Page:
Documents Relating to New Zealand's Participation in the Second World War 1939–45: Volume II
456 — General Freyberg to the acting Prime Minister
General Freyberg to the acting Prime Minister
Your telegram of 30 June.
The incident of the trades union cables appears to be part of a general Yugoslav press and radio campaign at present being carried out with the object of discrediting the Allied Military Government in the occupation zone of Venezia Giulia. On 24 June Headquarters Eighth Army ordered simultaneous parades throughout the Army area of all Partisan forces, who were publicly thanked and informed that as their task was done they were to be officially disbanded and would be required to hand in their arms forthwith. In Trieste there was an armed Partisan organisation known as the Difesa Popolare,1 whose members consisted of imported Yugoslav sympathisers, local Slovenes, and political prisoners released from the local prisons by the Yugoslav forces after their arrival in May. As far as is known, the Difesa Popolare is not officially associated with the local trades unions, which have come to light only since May but which contain a proportion of Slovene working men. This Difesa Popolare had, since the departure of the regular Yugoslav Army on 12 June, taken up a very truculent and anti-Allied attitude, had been responsible for considerable looting and intimidation, and was proving a serious embarrassment to the Allied Military Government authorities. The strength of the organisation in Trieste was estimated at from two to three thousand. It was suspected that there might be a poor attendance of the Difesa Popolare on the 24 June parade, and that a plan might have been made to conceal at least a portion of their arms and munitions. Military guards were accordingly posted on the buildings known to be occupied by the Difesa Popolare and these buildings were searched by British, American, and New Zealand military police who confiscated any arms and munitions found therein. This search was carried out while the parade was actually being held. In fact, the parade was well attended by some 1420 individuals who, in the main, page 426 appeared only too glad to hand in their arms. There were no incidents or disorders of any kind and at no stage was any military action in support of the police necessary. From the parade and from the search of the buildings a quantity of arms and munitions totalling approximately eighteen 3–ton lorry loads was removed. The so-called Slovene Home of Culture was, in fact, the former Italian Fascist headquarters in Trieste and is now in use as Allied Military Government offices. It was one of the buildings searched without incident by the Allied military police on 24 June.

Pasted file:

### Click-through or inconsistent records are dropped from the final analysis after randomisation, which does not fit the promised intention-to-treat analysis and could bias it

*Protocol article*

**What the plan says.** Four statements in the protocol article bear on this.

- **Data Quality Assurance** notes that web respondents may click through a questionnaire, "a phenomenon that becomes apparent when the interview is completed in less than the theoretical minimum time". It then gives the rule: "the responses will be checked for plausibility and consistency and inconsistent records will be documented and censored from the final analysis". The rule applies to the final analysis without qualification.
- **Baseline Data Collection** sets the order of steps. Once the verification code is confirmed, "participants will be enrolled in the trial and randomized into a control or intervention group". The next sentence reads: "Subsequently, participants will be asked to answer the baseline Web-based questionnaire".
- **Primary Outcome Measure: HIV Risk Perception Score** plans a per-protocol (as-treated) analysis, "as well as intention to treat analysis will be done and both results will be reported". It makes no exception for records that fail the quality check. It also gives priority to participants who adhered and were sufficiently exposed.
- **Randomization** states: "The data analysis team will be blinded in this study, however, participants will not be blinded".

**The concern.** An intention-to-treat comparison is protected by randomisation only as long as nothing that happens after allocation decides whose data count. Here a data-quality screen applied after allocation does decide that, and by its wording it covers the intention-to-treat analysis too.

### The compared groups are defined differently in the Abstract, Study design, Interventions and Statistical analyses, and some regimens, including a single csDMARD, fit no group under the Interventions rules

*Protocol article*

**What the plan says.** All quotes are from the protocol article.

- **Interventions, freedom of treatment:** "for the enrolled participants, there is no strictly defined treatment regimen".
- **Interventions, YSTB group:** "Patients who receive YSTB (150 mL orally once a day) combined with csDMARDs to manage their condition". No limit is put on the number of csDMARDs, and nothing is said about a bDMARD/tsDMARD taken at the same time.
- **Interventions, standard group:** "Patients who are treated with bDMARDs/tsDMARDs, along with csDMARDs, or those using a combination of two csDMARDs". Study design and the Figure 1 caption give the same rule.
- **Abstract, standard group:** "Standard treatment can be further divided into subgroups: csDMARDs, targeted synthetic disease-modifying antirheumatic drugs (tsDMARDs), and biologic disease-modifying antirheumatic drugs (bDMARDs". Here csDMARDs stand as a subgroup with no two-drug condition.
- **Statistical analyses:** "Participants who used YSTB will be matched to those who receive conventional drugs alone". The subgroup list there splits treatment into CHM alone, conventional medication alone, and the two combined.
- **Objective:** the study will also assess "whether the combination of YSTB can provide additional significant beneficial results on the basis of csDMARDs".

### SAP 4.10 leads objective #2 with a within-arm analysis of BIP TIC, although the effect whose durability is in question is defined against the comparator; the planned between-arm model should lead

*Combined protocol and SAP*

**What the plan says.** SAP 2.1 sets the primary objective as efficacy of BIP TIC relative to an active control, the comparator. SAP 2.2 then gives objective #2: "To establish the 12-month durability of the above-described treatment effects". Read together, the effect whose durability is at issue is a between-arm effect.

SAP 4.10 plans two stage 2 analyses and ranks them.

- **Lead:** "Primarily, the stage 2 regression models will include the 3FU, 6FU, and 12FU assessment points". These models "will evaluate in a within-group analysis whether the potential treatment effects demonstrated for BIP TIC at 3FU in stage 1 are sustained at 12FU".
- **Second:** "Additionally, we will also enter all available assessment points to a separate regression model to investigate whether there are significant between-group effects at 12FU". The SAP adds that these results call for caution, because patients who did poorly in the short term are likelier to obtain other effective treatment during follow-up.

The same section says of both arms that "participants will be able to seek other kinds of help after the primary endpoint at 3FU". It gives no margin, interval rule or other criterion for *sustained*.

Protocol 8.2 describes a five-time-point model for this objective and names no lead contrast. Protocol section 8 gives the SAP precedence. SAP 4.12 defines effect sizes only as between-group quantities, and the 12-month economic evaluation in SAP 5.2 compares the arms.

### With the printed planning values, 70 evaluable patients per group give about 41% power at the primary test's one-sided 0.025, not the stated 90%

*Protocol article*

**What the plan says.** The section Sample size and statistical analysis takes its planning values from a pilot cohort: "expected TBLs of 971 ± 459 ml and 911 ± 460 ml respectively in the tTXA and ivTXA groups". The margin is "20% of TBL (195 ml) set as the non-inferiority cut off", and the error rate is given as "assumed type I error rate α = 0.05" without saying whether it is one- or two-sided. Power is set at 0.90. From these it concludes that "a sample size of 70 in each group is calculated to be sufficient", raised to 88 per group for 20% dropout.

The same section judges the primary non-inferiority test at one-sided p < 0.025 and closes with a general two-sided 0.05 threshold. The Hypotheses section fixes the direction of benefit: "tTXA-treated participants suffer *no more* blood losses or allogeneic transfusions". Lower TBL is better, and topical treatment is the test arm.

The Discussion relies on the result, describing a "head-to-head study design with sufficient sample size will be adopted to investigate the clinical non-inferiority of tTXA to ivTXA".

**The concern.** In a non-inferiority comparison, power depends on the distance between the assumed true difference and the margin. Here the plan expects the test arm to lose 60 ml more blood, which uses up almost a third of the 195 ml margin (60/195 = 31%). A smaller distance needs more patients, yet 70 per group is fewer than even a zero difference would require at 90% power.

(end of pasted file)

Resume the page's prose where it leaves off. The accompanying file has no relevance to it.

In these difficult and often aggravating circumstances the conduct of the New Zealand troops was at all times exemplary.
1 Translated as ‘Popular Defence’ or ‘People's Defence’.